4. The package creation teams then assigns the statements to people in order to finish a package. That involves programming the official solution, programming wrong solutions, an input verifier, generating the testcases, etc. Everything that should be inside the package.

  5. In the end, another person from the package creation team reviews the final package.

Mistakes and Improvements

The reason I’m writing this article is mainly to share some of the problems that I’ve found during the review process.

Most of problems arise from not following the format. For example, I have found packages where a sample file was name 0b.txt, when the documentation says that it should be called in0b.txt. Being programmers, it is very easy to write a short script that checks that all of the input files follow the name format. That is the reason most of these mistakes, although simple, should not reach the review process. Other mistakes are more subtle. For instance, consider the following input description from a problem statement.

The first line of the input contains a positive integer n.
The next n lines contain an integer between 1 and 1000, both inclusive.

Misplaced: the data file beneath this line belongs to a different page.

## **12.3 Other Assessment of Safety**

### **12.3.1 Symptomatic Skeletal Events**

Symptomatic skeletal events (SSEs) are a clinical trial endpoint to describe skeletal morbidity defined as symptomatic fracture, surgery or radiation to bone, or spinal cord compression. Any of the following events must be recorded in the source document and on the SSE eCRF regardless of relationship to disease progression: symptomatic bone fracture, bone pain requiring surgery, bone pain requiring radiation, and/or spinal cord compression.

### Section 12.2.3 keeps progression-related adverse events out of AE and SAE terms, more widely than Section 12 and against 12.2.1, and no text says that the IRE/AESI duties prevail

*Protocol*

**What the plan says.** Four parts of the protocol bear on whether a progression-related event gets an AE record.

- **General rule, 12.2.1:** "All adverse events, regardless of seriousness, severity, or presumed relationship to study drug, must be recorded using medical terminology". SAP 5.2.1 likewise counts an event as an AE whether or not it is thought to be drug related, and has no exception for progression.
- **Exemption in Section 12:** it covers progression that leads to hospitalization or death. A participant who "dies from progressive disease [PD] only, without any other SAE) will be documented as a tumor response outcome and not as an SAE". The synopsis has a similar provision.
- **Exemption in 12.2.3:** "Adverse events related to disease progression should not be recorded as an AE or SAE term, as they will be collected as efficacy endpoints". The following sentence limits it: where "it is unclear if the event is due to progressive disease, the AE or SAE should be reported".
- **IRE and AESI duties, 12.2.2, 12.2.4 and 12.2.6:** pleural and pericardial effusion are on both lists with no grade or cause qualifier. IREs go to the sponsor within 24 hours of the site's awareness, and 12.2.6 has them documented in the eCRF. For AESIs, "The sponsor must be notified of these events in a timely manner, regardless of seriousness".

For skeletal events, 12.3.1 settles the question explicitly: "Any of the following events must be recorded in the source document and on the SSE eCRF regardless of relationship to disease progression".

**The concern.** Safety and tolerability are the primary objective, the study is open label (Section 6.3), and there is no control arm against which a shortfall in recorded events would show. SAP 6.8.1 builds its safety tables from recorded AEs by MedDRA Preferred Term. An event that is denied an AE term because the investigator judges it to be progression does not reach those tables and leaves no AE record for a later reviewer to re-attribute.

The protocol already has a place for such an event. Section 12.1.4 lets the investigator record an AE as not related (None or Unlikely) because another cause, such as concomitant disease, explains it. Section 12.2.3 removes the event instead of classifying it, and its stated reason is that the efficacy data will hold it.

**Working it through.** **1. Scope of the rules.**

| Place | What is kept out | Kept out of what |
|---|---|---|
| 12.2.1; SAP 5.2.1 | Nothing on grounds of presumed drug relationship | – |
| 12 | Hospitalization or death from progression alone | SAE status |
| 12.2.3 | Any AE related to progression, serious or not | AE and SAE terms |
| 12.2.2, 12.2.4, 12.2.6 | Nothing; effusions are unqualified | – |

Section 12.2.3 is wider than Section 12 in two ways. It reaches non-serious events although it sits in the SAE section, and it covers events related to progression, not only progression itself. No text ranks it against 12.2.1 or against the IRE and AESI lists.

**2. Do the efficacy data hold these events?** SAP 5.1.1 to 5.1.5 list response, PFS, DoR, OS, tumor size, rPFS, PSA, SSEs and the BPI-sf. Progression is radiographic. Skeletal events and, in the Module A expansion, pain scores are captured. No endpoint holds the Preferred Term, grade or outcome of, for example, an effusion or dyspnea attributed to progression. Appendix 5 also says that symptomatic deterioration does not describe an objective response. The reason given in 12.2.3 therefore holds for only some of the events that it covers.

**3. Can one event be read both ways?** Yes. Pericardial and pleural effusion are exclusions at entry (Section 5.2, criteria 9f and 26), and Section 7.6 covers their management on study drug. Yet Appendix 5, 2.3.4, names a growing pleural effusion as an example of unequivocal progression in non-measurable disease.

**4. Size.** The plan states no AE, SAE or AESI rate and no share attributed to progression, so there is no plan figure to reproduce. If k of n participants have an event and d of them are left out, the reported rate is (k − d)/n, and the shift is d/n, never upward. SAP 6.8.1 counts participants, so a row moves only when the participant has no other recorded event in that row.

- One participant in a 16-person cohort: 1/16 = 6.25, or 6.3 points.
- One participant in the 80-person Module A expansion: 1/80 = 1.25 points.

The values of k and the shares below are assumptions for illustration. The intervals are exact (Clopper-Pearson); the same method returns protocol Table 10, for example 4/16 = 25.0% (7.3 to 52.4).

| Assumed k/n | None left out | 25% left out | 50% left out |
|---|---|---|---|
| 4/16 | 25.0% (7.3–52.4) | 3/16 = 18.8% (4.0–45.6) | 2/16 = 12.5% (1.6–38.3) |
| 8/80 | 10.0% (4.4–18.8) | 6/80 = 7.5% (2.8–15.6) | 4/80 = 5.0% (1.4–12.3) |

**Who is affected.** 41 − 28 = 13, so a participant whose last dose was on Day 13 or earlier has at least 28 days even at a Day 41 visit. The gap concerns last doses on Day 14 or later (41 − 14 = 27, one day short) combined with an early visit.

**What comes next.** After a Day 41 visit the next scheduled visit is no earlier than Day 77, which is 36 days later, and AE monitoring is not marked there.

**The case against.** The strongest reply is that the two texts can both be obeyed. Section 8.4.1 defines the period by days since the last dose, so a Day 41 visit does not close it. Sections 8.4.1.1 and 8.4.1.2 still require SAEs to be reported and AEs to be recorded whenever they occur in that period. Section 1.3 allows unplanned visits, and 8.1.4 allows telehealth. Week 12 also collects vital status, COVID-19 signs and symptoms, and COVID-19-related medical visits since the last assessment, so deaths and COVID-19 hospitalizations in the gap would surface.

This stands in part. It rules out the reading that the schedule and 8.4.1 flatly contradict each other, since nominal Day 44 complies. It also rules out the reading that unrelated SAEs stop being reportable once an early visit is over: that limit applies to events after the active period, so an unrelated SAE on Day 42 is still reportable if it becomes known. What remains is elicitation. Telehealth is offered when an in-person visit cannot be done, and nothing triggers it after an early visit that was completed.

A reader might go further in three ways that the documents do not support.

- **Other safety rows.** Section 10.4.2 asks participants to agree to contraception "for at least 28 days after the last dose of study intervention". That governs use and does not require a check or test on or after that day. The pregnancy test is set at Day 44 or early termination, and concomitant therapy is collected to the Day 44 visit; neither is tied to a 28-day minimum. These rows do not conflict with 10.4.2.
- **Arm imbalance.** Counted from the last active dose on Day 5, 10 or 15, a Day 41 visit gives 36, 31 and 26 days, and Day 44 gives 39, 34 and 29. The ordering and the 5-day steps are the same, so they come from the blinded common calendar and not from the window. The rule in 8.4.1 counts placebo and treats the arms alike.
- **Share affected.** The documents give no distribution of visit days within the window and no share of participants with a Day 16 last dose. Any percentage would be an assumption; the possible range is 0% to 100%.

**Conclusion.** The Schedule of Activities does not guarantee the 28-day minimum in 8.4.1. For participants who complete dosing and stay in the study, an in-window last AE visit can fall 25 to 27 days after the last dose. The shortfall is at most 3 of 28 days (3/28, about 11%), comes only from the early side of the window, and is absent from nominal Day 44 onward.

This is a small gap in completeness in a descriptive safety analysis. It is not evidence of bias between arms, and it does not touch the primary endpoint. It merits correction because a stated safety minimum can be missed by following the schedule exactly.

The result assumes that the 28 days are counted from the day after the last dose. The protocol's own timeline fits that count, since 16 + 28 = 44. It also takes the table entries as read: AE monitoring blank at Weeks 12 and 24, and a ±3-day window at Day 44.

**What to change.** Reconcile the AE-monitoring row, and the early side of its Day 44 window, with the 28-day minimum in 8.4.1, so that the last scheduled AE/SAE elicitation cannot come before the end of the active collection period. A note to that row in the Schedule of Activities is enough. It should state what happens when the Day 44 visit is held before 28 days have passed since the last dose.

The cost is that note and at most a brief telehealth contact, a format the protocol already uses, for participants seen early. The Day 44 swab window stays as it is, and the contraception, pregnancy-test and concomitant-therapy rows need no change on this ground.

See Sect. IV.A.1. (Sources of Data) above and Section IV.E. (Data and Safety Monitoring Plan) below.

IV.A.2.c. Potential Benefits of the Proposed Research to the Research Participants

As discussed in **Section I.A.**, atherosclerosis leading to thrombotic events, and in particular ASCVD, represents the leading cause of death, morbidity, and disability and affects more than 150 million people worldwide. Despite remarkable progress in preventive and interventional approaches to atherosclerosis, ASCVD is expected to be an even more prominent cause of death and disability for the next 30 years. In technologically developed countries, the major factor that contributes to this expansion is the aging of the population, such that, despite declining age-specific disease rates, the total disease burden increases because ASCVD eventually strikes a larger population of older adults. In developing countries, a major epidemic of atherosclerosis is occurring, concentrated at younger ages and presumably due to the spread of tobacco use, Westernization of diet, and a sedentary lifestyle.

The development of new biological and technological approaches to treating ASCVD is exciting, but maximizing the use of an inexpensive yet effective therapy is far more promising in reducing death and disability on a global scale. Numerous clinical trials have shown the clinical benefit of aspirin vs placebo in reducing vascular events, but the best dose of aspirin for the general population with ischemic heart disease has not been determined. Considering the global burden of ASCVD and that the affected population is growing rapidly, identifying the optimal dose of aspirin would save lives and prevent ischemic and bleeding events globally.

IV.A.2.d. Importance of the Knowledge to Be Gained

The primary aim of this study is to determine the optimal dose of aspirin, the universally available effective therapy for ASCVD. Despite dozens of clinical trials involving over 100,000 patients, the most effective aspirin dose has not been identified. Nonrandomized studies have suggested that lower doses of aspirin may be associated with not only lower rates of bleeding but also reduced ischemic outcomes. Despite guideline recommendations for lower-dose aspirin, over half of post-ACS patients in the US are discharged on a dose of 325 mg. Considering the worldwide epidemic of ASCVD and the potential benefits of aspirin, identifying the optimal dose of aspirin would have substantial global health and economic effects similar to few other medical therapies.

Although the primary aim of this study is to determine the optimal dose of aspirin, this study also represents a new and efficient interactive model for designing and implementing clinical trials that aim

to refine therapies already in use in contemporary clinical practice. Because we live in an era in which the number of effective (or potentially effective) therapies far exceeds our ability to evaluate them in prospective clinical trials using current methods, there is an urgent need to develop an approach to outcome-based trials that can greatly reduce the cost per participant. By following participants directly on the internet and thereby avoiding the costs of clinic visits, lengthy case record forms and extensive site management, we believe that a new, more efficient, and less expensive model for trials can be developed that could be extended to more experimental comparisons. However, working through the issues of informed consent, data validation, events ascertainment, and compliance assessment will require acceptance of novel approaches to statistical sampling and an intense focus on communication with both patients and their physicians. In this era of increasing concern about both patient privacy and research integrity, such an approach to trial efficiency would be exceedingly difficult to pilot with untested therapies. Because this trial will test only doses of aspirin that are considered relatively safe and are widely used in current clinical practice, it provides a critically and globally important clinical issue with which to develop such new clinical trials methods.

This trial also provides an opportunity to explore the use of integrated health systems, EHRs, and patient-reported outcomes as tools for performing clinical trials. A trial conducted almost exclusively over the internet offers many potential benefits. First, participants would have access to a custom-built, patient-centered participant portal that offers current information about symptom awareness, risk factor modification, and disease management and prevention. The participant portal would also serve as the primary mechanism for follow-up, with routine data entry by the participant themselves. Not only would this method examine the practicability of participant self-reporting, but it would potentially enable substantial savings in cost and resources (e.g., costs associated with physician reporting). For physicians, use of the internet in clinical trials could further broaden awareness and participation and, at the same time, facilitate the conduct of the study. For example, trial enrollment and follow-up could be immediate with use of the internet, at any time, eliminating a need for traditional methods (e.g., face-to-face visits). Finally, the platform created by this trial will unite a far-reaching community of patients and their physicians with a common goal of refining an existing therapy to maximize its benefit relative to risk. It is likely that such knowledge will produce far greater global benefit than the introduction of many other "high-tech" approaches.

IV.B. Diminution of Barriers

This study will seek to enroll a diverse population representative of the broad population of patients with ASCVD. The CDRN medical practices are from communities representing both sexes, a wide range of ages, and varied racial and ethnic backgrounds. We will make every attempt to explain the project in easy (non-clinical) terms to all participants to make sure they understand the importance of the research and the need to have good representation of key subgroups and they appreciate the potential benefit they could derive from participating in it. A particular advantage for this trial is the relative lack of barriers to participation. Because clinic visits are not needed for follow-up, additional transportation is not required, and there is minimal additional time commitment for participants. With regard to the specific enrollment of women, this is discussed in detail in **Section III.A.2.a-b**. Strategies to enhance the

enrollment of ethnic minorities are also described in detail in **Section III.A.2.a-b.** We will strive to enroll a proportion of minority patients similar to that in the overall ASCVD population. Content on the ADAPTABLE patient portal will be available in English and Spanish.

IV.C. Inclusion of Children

Is it acceptable to write an input verifier that reads the integer n from the input and then reads n more integers and checks that they are in range? The answer is, actually not. The input needs to follow exactly the format. What if there are more than n extra integers in the input file? Someone solving the problem may ignore the first line of the input and write a loop that reads the integer in each line until they reach the end of the file. That has to work. What if the last line of the input does not finish with a line end character, is that correct? What if each line contains something else than the integer, like whitespace? Well, it shouldn’t be valid either, because the input says that each line contains an integer. Following the description, it is reasonably to read characters until you encounter a line end character and parse them as an integer. It is also reasonable to read the whole input and split it at line ends, to read each integer as a string. Therefore, the input checking has to follow the format strictly. Luckily, writing a good input verifier is not difficult. In the Workflow Suggestions section I show a simple library that makes the process almost trivial.